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ADDRESS OF JOHN PAUL II
 TO THE BISHOPS OF JAPAN
 ON THEIR "AD LIMINA" VISIT

Saturday, 31 March 2001

Dear Brother Bishops,

1. Rejoicing in "the unsearchable riches of Christ" (Eph 3:8), I welcome you, the Bishops of Japan, on your visit ad Limina Apostolorum, a veritable pilgrimage in the spirit of communion with the universal Church and with the Successor of Peter. Through you, I greet the entire household of God in your land, "giving thanks at every remembrance of you, praying always with joy in my every prayer for all of you, because of your partnership in the Gospel" (Phil 1:3-4).

In the Year of the Great Jubilee, the whole Church gave thanks for the endless graces of the two thousand years since the Saviour’s birth; and in greeting you now, I cannot fail to praise God for the heritage of Christian faith which has flourished in Japan from the day when Saint Francis Xavier first set foot on your shores. The early missionaries taught the Christians of Japan a profound reverence for the majesty of God, a high esteem for the Redemption, a fervent love for the crucified Saviour and a resolute shunning of sin. They appealed to your people’s innate sense of the transience of earthly things and fearlessness in the face of death, stirring in them a love for the things of heaven and the eternity found above. As a result, the early centuries of Christianity in Japan were indelibly marked by the courage and steadfastness of your martyrs. Their heroic witness not only adorns your past with the splendor of the crucified Lord, it also indicates the path of the present and future vocation and commitment of Japanese Christians.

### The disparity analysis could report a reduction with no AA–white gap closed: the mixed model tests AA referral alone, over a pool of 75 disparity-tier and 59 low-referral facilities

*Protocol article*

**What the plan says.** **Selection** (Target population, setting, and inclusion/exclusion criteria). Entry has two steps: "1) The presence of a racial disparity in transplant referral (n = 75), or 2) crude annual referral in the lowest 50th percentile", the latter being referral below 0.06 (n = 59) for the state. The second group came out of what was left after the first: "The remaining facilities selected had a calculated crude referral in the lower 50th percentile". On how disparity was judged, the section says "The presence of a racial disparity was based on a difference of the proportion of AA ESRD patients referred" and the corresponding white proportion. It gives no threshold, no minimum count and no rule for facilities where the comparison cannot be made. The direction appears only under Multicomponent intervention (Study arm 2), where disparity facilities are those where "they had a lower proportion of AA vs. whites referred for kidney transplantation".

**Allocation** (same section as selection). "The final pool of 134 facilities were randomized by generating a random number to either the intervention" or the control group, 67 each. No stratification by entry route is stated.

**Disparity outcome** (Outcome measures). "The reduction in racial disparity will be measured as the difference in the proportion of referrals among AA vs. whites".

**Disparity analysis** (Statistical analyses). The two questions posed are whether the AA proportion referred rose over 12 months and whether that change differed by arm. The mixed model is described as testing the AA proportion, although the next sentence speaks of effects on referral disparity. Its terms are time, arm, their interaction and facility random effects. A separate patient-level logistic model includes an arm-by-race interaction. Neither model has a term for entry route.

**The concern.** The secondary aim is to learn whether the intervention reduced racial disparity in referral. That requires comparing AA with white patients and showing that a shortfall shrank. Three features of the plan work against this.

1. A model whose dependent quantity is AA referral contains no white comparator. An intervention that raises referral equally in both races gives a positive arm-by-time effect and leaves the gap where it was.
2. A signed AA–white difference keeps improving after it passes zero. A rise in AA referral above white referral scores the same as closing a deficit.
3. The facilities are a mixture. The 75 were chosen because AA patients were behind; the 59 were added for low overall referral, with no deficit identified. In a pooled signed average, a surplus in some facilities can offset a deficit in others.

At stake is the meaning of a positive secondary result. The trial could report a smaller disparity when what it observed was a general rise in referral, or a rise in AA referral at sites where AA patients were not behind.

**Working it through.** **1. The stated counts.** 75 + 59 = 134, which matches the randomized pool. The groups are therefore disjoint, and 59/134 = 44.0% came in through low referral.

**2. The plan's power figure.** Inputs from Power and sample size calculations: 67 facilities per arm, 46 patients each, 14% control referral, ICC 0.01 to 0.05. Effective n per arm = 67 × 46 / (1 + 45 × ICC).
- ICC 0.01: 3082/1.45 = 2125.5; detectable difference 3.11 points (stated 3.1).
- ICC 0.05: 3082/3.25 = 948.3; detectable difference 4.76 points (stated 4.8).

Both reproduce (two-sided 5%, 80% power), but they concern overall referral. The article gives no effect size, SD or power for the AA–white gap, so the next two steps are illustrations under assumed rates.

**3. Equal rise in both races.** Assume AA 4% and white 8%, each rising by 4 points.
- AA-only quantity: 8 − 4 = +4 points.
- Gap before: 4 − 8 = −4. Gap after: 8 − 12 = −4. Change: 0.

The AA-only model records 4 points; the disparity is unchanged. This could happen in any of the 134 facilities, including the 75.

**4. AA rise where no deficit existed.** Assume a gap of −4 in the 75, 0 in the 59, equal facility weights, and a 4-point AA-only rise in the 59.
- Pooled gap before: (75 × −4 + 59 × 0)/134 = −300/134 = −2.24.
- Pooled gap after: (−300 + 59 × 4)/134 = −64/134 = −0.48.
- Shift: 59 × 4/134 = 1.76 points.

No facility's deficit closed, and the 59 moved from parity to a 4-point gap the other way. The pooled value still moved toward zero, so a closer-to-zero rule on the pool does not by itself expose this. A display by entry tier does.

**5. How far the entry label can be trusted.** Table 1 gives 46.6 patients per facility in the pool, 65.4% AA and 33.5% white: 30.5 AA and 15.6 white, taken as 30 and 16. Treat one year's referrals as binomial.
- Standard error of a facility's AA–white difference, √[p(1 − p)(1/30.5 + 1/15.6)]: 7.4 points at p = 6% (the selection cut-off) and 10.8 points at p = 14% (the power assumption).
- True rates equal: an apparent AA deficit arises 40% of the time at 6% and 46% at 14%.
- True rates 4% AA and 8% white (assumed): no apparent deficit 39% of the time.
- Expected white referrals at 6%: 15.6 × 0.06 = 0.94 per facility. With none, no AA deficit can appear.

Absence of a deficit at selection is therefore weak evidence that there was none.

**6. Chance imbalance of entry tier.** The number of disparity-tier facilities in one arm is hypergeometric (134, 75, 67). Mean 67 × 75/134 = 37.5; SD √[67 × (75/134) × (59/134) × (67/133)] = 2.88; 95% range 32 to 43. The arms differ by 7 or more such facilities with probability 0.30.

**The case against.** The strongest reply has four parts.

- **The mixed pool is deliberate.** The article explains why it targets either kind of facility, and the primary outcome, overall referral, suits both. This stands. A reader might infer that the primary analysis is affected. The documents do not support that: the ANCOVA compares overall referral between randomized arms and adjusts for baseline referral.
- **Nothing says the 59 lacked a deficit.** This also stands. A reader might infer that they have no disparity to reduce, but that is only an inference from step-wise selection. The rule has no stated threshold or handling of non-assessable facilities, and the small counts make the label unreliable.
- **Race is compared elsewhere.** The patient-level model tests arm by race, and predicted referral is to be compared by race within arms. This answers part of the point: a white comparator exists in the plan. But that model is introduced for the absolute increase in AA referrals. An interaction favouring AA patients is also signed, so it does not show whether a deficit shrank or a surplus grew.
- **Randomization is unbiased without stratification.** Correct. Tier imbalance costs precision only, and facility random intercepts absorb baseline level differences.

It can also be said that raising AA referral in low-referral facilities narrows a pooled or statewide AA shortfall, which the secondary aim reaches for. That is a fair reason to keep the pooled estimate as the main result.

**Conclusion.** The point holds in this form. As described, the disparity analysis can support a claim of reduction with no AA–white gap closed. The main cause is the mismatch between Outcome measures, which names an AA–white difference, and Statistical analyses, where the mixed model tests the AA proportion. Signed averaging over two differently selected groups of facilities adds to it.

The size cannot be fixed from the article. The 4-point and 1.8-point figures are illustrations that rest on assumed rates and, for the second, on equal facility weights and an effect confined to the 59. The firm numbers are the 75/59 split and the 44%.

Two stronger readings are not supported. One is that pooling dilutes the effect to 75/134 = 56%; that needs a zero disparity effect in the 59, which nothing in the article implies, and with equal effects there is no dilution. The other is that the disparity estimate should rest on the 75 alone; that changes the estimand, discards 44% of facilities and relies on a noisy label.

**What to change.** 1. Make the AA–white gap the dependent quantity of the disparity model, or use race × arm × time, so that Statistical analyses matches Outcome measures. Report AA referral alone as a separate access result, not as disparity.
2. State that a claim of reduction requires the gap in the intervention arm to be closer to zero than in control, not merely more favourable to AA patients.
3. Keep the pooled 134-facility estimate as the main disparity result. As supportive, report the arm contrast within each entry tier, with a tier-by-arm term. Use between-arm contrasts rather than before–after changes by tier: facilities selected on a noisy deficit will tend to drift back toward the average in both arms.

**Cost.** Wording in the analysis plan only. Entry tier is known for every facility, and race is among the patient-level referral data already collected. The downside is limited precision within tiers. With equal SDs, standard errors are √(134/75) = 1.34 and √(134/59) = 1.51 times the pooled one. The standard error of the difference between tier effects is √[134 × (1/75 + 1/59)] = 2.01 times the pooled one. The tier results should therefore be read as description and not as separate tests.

2. In the Apostolic Letter Novo Millennio Ineunte, I pondered the story of the miraculous catch of fish which we find in the Gospel of Saint Luke (5:1-11). Duc in altum!: these were the words that echoed in my mind as I looked back upon the grace of the Great Jubilee and forward to the future for which the Jubilee was an excellent preparation. Not only in Japan, but in many parts of the world, Pastors can be left feeling as Peter did when Jesus commanded him to cast his nets out into the deep for a catch. We labor with all our might to make a catch; yet at times we are left feeling that we have caught little or nothing and that, for the time being at least, there is nothing there to catch. Yet Jesus says: Put out your nets! Faith assures us that the Lord knows our world better than we do, that he sees into the deep waters of the human soul and of the culture which you are called to evangelize.